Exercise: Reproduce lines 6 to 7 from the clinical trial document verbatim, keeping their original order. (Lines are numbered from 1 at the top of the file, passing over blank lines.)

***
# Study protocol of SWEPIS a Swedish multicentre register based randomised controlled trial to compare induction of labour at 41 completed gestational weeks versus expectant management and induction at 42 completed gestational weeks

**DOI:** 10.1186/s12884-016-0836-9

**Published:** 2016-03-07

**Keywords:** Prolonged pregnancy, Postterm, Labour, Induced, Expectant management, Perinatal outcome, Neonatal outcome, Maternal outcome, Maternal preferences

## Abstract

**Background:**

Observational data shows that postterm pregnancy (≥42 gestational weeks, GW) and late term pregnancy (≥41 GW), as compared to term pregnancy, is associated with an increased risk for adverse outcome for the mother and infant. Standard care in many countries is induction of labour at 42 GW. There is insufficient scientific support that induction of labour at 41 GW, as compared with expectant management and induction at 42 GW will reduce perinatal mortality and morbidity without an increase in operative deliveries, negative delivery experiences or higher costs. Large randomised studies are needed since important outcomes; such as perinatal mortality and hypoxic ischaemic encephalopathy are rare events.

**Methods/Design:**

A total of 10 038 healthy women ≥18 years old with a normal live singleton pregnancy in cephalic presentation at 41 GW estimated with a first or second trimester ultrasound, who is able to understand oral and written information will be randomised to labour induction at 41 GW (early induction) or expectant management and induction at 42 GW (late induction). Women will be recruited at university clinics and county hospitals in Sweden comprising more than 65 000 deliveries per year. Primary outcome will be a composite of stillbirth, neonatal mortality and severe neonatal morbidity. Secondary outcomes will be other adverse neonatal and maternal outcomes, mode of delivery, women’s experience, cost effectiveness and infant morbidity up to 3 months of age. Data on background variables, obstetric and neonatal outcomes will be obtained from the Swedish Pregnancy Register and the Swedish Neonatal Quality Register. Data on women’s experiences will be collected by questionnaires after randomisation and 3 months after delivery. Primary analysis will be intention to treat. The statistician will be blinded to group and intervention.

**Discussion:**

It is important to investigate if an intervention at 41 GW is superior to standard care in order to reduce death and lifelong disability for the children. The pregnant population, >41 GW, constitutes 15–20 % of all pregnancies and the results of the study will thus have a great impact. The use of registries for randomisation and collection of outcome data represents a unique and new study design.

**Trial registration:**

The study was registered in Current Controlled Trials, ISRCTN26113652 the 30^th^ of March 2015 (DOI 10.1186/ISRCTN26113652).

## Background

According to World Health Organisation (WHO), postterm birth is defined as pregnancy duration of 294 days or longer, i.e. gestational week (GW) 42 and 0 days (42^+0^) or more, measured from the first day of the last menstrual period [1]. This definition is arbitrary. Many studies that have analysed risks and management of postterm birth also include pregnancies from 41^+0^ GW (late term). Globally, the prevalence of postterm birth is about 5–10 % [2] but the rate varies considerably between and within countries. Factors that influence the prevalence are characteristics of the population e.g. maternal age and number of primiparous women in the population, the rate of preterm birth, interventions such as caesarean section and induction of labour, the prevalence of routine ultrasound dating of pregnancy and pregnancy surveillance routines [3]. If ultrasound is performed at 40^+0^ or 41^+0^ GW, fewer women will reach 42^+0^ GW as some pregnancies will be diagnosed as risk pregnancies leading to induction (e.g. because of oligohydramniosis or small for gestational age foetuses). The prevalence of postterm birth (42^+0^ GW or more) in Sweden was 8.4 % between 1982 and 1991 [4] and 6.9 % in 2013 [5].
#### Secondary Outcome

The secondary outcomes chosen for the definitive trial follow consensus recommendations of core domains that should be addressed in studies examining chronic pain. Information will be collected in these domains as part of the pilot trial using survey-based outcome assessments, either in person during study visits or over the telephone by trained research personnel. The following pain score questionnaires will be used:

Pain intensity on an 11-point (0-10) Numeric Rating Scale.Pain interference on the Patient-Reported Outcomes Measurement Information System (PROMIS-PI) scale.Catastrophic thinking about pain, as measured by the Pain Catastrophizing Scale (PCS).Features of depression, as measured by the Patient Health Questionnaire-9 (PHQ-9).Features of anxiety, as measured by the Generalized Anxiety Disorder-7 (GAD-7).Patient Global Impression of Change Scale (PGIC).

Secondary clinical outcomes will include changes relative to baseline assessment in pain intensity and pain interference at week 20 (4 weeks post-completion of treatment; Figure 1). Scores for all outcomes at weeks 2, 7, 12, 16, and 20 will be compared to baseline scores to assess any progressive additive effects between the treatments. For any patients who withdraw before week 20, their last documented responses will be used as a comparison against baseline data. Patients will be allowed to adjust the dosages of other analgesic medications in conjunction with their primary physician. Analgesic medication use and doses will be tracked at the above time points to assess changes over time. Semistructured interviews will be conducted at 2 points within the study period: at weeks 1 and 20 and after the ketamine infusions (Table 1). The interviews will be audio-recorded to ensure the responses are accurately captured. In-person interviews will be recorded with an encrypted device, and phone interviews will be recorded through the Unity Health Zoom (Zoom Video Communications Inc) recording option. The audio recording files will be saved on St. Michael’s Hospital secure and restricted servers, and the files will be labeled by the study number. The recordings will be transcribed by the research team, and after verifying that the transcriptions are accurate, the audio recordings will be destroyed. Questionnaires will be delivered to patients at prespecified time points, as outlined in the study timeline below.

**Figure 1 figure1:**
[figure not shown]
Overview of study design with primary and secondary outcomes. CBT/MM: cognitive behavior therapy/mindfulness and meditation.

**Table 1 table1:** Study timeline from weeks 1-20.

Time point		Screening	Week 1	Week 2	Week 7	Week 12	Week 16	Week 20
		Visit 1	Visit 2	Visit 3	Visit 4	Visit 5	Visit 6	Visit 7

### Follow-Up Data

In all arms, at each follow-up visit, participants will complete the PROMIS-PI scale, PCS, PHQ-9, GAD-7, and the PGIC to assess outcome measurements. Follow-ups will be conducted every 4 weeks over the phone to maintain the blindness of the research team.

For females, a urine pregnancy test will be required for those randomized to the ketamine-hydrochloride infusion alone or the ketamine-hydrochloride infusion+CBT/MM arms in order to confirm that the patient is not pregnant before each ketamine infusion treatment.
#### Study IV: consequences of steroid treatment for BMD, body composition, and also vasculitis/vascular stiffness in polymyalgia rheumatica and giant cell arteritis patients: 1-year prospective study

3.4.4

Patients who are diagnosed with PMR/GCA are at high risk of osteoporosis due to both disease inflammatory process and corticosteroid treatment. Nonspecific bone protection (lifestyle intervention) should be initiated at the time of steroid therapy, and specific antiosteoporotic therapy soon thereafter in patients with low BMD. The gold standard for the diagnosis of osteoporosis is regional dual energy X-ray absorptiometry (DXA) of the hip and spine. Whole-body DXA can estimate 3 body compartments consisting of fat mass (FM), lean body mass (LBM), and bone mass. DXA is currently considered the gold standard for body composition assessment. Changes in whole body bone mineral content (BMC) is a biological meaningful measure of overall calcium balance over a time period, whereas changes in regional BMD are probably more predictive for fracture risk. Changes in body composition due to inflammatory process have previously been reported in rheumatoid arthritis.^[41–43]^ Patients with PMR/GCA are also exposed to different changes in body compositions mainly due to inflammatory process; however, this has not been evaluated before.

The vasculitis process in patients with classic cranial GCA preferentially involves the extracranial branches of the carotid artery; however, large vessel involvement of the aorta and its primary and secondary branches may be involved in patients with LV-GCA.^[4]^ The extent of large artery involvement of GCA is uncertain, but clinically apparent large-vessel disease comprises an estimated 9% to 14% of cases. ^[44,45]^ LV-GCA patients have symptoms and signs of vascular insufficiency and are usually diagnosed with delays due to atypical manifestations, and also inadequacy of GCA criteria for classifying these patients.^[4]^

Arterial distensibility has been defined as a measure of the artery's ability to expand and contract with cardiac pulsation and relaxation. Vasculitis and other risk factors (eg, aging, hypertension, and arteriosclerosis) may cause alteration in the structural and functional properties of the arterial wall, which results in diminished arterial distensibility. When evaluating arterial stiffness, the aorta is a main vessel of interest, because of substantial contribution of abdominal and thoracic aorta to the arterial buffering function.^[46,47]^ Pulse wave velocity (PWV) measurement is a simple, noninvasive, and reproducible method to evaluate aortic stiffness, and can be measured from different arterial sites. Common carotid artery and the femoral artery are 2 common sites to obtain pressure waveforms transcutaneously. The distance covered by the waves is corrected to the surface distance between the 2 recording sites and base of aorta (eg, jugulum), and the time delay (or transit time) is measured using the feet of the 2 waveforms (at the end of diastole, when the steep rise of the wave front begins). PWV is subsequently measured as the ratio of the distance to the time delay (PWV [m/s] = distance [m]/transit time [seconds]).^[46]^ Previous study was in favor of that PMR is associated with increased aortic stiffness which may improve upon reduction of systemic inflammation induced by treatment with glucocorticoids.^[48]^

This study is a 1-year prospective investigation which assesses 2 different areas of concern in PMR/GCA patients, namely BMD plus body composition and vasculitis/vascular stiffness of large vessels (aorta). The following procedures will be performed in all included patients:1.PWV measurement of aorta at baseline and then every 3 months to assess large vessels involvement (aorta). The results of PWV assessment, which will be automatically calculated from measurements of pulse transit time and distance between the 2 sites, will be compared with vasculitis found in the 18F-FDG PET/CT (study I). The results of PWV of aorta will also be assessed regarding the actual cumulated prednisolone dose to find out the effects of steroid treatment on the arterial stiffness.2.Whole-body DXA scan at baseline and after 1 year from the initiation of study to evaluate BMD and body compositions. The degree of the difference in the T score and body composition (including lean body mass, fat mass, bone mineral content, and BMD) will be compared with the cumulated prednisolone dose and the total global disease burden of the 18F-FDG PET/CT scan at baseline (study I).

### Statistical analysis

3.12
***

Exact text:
**Background:**

Observational data shows that postterm pregnancy (≥42 gestational weeks, GW) and late term pregnancy (≥41 GW), as compared to term pregnancy, is associated with an increased risk for adverse outcome for the mother and infant. Standard care in many countries is induction of labour at 42 GW. There is insufficient scientific support that induction of labour at 41 GW, as compared with expectant management and induction at 42 GW will reduce perinatal mortality and morbidity without an increase in operative deliveries, negative delivery experiences or higher costs. Large randomised studies are needed since important outcomes; such as perinatal mortality and hypoxic ischaemic encephalopathy are rare events.